Feeling The Burn For Big Muleys
By Toby Trigger


Big bucks need high nutrient food, clean water and a place to hide.

That’s exactly the scenario left in the aftermath of forest fires. But it doesn’t happen every time forests go ablaze; when where and how fires burn can make the difference between wildlife wastelands and mule deer Mecca’s.
Forested lands all across the intermountain west can hold big mule deer bucks but you will need to begin narrowing your search by region like the northern Rockies which runs from Red Lodge, Montana to Glacier National Park and west to Northern Idaho. This area alone covers roughly 34 million acres of mountainous forests. Other fire-prone regions like the southern Rockies cover four states; Utah, Wyoming, Colorado and New Mexico.
Don’t let the sheer size of the landscape deter you though, there’s enough forest fire data available to plan a successful hunt. Maps showing recent forest fire activity will highlight things like when fires started and how big they were but it won’t show you pre and post fire deer densities.
Here’s how to use forest fires to help you put the crosshairs on a mountain monster this season.

Time of Year

Forests need time to recuperate so the time between the last fire and the year you are hunting is critical. Fires increase plant nutrients most notably important ones like potassium, phosphorous, calcium and potash which can result in healthy deer with big antlers. But timing your hunt for maximum deer numbers is critical.
“If a fire happens in July, don’t be there in October to hunt” says Tom Henderson owner and operator of Bitterroot Outfitters. For 26 years Henderson has watched the impact of forest fires on mule deer in big wild places like the Frank Church Wilderness of No Return in Idaho and the Bitterroot Mountains of Montana. Henderson thinks that over long periods of time fires can help improve hunting opportunities but that’s not always the case.
Burned areas need an entire growing season to recuperate but understanding the effects on hunting is complex. Weather, fire intensity and size of the fire all impact how deer numbers respond.

Size of the fire

Big fires with heavy fuels can be so intense that they sterilize soil for decades. “When fires get so hot that rocks are falling apart, that’s bad” says Henderson.
Small fires just 50 acres in size can create high density forage and are more likely to create small pockets of cover. But good hunting doesn’t have to come by way of small fires; much larger mosaic patterns that create good edge cover and leave patches of standing timber for bedding sites can have a similar effect.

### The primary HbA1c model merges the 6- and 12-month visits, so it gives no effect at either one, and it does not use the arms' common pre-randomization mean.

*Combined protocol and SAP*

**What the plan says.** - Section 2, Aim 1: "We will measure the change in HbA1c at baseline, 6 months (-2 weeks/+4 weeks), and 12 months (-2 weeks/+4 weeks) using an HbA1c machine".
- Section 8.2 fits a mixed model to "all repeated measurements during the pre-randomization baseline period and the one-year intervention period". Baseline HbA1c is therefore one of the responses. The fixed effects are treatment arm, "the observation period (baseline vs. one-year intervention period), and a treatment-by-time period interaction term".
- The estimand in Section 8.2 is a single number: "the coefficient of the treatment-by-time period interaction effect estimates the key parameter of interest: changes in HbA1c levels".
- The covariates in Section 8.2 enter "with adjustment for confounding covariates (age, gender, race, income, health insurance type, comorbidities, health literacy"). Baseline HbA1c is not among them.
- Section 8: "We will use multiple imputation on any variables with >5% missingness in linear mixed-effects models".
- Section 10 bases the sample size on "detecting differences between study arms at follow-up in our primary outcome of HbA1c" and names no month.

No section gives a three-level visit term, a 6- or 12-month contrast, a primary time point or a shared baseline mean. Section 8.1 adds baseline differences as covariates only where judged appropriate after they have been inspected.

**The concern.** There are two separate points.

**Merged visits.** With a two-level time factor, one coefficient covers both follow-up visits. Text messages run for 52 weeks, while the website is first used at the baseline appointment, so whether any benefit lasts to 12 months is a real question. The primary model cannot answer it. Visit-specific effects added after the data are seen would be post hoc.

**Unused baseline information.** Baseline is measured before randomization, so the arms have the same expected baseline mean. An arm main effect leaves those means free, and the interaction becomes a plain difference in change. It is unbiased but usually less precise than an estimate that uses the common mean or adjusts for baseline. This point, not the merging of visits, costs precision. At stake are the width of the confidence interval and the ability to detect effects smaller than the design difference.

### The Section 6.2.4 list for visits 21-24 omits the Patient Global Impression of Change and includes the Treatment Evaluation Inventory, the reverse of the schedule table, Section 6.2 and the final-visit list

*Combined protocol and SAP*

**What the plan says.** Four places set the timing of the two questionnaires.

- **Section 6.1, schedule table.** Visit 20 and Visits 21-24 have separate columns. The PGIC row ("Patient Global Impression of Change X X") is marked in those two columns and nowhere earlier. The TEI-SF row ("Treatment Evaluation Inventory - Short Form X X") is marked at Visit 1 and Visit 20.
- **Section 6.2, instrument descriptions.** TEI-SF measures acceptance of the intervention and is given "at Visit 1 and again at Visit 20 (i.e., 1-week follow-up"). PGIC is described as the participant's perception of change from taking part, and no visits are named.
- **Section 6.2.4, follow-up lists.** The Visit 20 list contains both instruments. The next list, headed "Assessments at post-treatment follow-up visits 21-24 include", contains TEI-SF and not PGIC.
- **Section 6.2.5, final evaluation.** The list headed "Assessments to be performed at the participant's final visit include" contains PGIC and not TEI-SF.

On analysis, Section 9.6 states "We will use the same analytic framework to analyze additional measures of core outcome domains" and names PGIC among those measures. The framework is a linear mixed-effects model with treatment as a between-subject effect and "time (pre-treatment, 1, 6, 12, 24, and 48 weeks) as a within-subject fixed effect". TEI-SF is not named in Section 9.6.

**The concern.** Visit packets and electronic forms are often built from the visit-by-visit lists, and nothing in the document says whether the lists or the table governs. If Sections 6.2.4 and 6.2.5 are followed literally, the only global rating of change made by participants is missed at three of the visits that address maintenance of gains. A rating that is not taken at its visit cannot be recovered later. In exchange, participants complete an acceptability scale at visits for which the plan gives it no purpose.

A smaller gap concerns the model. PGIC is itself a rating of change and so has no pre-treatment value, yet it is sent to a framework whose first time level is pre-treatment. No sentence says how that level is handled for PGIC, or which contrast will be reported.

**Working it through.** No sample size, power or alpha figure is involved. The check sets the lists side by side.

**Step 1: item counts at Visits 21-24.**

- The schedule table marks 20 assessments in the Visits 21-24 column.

Look for small fires that burned less than 500 acres or fires that created odd shaped patchworks of burned areas. Smaller low-intensity fires are more likely to provide successful under-burning which leaves big trees standing but creates more forage per acre by releasing nutrients into the soil without destroying it.

Fire Impact

There’s more to the impact of fires on mule deer than nutrition though. New underbrush also provides cover for fawns in the spring and opens up areas that make it easier for hunters to see deer during the fall. Areas burned in recent years are a good place to look for that trophy buck but Henderson cautions hunters to avoid overlooking land features that might also produce good bucks. “I try not to over analyze things but deer need enough timber left after a fire to bed down in. But, I also notice that areas choked with new growth or dense forests don’t produce as well as the classic November places for mule deer like the bitterbrush-mahogany southern aspects. Of course, if I see mule deer tracks at 7000’ heading towards a lodge-pole ridge I would follow them but it wouldn’t be the first place I’d look.” says Henderson.


Big mountain bucks grow old in the Rockies and hunters willing to study recent fire history can begin to narrow the search for unpressured deer to burned areas with specific characteristics. All it takes is a little fire data know-how and a willingness to venture into remote areas to put a mountain muley in your sights this year.

 

 






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